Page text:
A “staggering” caseload, budget constraints, repeat offender government departments, and a worry from the auditor-general that the Office of the Public Protector (PP) may collapse under financial strain.
These were just some of public protector advocate Busisiwe Mkhwebane’s problems in her presentation of her annual report for 2017/18 yesterday to the portfolio committee on justice and correctional services.
Contained in the report were grim statements by the Auditor-General (AG), including “a material uncertainty exists that may cast significant doubt on the constitutional institution’s ability to continue as a going concern”. However, he noted it was unlikely because of its status as a constitutional body.
“In preparing the financial statements, the accounting officer is responsible for assessing the Public Protector South Africa’s ability to continue as a going concern, disclosing, as applicable, matters relating to going concern and using the going concern basis of accounting unless the accounting officer either intends to liquidate the constitutional institutional or to cease operations, or has no realistic alternative but to do so,” the AG wrote.
Mkhwebane said while she was grateful for the budget allocation, it was not “nearly enough for an institution that watches over more than 1000 organs of state”.
The report stated current liabilities exceeded current assets by R41,700,683.
Part of the problem was that effective and appropriate steps were not taken to prevent irregular expenditure amounting to nearly R20 million in the 2017/18 financial year, bringing the total balance to nearly R43 million.
“A lot of the irregular expenditure was as a result of lack of proper contract extensions and failure to obtain approval of deviations from relevant authorities or delegated officials,” said PP spokesperson Oupa Segalwe.
“Exacerbating the problem was the fact that our supply chain management unit was severely under-capacitated. This somehow compromised segregation of duties, enforcement of compliance and monitoring. While the contracts entered into during the 2017/18 year were irregular, they are still legally binding on us and have to be honoured.”
One of these was a 2006 contract with a travel agent to the value of R8 million. As these things do, the money ran out but the office of the PP continued to utilise it, “in excess of the original contract amount without the necessary prior approval”.
Then there’s a contract with an off-site document storage company, a critical component of the PP, which was “extended without obtaining prior approval. Additional payments were made above the original contract value without approval.”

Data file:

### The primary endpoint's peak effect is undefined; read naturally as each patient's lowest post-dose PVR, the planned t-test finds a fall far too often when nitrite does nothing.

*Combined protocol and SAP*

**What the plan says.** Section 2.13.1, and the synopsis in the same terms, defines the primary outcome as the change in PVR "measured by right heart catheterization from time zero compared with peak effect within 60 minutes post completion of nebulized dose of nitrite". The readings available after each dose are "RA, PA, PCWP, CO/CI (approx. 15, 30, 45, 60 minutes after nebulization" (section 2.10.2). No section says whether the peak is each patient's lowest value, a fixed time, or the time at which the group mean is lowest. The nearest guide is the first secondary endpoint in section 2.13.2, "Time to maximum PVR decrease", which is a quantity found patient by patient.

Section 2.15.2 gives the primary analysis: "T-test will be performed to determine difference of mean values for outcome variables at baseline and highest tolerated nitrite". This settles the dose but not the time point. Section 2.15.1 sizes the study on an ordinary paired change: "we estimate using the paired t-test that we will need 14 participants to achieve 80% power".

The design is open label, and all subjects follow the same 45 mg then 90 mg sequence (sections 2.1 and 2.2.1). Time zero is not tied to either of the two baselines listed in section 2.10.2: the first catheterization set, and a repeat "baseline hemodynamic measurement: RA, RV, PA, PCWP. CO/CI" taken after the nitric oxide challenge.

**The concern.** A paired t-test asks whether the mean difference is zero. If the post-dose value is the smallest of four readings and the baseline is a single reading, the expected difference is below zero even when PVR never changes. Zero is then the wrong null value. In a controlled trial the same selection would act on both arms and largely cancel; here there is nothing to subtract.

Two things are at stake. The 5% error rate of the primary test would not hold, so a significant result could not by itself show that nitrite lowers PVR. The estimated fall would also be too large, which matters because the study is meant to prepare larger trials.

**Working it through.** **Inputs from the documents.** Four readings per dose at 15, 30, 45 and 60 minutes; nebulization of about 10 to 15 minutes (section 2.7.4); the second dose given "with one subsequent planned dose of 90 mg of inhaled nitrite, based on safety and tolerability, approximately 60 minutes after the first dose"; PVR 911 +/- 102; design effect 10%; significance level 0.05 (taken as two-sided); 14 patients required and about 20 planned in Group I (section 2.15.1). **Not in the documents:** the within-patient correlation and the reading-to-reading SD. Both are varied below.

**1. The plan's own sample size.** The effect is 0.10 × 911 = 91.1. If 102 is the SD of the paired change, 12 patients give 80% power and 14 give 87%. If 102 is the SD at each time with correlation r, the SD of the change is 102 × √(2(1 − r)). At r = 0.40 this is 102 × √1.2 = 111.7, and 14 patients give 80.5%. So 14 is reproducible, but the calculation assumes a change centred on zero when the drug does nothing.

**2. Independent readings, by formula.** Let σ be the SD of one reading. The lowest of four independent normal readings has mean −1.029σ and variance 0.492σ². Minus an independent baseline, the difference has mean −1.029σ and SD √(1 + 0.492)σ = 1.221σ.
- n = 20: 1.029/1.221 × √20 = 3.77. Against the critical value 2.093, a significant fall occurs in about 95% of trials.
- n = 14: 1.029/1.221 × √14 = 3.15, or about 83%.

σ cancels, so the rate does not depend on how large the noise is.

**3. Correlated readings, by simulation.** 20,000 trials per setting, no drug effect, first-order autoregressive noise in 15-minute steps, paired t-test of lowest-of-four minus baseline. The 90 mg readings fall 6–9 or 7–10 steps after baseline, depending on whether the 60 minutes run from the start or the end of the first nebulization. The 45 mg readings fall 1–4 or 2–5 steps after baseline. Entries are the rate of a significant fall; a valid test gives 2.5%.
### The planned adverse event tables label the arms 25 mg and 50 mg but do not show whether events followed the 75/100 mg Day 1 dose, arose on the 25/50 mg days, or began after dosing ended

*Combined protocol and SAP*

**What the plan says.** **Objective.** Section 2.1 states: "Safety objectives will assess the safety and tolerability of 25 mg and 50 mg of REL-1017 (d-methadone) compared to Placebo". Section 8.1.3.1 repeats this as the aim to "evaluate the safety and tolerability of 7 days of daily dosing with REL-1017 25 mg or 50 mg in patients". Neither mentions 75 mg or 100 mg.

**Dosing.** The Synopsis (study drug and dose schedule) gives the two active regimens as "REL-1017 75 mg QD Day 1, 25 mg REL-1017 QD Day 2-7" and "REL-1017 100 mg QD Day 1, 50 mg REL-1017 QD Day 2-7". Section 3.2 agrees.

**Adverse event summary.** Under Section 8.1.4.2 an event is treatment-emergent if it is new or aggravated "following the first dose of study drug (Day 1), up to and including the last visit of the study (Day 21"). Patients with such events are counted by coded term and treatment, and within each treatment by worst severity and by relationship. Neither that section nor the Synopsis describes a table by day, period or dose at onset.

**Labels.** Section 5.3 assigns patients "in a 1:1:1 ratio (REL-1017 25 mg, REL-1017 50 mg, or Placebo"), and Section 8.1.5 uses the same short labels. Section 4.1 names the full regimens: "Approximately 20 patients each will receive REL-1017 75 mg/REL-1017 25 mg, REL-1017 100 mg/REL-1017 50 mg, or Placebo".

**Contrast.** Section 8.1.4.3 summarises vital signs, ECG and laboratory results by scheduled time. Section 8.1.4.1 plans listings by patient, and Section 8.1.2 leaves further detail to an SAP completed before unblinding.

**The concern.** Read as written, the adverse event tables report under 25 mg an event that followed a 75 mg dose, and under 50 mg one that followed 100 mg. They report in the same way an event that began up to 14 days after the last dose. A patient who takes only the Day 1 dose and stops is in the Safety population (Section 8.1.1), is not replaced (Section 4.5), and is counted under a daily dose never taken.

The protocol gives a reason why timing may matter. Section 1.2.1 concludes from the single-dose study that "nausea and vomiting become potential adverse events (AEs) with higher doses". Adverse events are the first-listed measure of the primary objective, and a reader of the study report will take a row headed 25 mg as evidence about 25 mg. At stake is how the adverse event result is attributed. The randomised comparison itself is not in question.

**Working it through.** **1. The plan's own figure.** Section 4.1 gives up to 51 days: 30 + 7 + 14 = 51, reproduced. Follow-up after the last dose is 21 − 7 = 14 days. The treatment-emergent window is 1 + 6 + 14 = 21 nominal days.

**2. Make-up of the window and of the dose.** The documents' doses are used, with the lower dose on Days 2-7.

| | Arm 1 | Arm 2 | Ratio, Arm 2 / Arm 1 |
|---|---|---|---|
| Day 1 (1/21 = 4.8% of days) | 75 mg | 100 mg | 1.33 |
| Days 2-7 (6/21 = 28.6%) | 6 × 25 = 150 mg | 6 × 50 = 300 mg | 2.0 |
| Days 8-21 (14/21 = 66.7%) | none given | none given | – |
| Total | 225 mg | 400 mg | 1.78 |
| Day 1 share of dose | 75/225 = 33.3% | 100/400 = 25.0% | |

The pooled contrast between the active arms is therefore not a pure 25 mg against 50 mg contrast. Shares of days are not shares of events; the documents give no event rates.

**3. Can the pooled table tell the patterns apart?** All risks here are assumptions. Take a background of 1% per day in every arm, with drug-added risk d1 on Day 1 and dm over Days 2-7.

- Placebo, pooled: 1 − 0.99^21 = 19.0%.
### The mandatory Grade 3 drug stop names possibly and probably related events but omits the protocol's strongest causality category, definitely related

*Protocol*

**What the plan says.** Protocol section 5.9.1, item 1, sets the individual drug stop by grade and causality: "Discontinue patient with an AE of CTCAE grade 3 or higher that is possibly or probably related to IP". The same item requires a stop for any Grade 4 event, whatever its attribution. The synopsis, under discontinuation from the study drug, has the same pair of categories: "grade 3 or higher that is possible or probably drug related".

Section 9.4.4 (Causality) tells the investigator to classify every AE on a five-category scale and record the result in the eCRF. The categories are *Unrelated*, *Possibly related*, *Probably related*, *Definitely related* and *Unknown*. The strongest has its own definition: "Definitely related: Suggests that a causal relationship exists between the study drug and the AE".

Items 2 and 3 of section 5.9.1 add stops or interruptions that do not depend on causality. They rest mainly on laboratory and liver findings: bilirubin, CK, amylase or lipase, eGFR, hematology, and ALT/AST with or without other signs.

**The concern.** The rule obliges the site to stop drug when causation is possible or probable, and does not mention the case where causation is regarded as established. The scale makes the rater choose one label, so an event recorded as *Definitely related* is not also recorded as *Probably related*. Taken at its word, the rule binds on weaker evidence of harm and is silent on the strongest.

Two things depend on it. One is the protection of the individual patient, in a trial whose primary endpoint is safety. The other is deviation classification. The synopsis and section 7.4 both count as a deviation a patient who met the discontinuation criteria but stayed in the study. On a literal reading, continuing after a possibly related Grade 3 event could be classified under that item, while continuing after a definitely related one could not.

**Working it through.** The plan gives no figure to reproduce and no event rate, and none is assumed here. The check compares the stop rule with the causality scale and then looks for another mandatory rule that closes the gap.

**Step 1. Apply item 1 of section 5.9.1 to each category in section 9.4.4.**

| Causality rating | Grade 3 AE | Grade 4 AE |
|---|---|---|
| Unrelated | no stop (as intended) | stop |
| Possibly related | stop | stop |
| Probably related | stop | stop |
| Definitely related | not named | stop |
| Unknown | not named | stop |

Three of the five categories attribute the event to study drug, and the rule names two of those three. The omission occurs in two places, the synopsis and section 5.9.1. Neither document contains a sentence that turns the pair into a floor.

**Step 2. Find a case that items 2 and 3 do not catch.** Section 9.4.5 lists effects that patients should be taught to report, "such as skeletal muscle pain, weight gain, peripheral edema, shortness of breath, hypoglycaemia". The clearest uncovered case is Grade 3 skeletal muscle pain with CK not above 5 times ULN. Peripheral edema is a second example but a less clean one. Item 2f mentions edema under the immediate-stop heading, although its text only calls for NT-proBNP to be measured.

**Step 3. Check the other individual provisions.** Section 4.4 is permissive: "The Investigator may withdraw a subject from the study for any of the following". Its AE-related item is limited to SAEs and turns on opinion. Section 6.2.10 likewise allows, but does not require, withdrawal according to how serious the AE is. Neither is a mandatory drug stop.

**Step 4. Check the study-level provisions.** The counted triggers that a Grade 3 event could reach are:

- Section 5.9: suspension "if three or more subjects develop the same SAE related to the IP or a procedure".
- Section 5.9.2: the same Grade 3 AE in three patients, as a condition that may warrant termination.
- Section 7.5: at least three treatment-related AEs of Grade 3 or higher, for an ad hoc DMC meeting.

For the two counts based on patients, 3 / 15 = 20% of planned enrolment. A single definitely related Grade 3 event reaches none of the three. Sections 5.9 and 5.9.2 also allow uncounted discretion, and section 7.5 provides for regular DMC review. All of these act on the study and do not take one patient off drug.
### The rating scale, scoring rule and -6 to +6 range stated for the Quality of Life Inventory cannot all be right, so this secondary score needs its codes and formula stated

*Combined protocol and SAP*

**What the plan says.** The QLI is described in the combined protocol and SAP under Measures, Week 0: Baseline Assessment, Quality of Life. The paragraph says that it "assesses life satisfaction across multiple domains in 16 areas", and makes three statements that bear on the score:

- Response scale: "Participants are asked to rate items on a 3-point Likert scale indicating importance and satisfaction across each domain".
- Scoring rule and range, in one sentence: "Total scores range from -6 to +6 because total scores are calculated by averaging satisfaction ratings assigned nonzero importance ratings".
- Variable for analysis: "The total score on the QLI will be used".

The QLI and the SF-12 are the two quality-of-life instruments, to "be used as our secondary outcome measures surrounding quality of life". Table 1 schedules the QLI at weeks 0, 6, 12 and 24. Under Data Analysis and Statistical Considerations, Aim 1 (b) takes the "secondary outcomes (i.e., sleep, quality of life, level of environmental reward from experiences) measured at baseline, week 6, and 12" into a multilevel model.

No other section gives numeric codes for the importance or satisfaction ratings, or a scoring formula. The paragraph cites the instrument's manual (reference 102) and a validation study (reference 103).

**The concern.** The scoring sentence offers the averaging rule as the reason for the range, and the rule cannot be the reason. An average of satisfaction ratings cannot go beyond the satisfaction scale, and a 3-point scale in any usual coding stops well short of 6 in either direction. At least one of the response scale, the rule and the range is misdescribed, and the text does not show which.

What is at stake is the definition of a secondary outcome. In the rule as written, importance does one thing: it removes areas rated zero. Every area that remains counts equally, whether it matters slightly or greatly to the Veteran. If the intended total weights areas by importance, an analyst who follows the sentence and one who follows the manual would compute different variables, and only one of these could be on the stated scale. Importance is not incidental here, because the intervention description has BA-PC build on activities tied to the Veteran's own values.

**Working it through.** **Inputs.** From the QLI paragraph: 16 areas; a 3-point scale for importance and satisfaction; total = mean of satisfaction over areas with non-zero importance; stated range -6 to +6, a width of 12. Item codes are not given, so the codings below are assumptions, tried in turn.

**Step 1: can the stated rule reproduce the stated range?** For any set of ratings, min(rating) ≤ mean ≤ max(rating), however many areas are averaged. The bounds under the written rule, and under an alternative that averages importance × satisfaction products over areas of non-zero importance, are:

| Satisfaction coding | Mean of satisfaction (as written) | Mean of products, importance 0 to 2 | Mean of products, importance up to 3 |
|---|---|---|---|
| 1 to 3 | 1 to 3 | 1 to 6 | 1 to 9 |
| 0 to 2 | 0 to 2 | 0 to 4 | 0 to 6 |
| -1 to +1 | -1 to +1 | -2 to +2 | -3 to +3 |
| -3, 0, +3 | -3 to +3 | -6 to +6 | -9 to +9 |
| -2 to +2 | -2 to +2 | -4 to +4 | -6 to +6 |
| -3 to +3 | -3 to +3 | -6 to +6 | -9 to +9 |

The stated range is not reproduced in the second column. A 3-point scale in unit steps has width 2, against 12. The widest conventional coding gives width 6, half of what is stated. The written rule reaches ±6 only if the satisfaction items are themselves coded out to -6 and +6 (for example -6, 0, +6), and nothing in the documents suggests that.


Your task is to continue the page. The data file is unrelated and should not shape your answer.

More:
The PP has also had dealings with a leasing firm for its Kuruman office. “The service provider has not cleared his tax matters with SARS and continues to be non-compliant with SARS. Payments have been made to the non-compliant vendor.”
Segalwe told The Citizen yesterday the travel contract was cancelled more than a year ago.
“Payments made to the travel agency for services rendered after the contract value was exceeded were still due to the company. The [offsite document storage] matter is another non-compliance issue. The contract was approved. However, it transpired that the approval should not have been effected internally but at and by the National Treasury.”
He noted the leasing firm had sorted its tax issues out.
“There are no prospects of terminating the contract in the short term,” Segalwe said.
“This can only be done when the department of public works finds alternative office accommodation for the public protector in the area. Since April 2018, service providers’ tax statuses are verified prior to the processing of payments.”
Segalwe said key positions to enforce and monitor compliance had been filled, including the senior manager: supply chain management and chief financial officer positions.
“These officials are responsible for, among other things, ensuring compliance with all procurement prescripts in order to avoid irregular expenditure and other forms of financial misconduct. We also have an action plan where management commits to address the issues of non-compliance.”
Segalwe noted nine officials who were affected by the transactions in question were requested to explain their roles and reasons for failing to comply with the relevant prescripts as part of investigations.
“Their responses have been received and management is in the process of assessing these and, where grounds for disciplinary action exist, such action will be taken. This process is expected to be completed by 31 October.”
Mkhwebane told the committee her office had received 18,356 cases: “a variety of complaints ranging from everyday bread and butter matters to incidences of abuse of state resources and breaches of the executive code of ethics.”
“A closer look at the statistics shows that the department of home affairs continues to be the organ of state attracting the most complaints. In second place were municipalities, followed closely by the department of labour and its agencies,” Mkhwebane said.
“Other offenders included the department of justice and correctional services, the department of education, the Government Pensions Administration Agency and department of health.”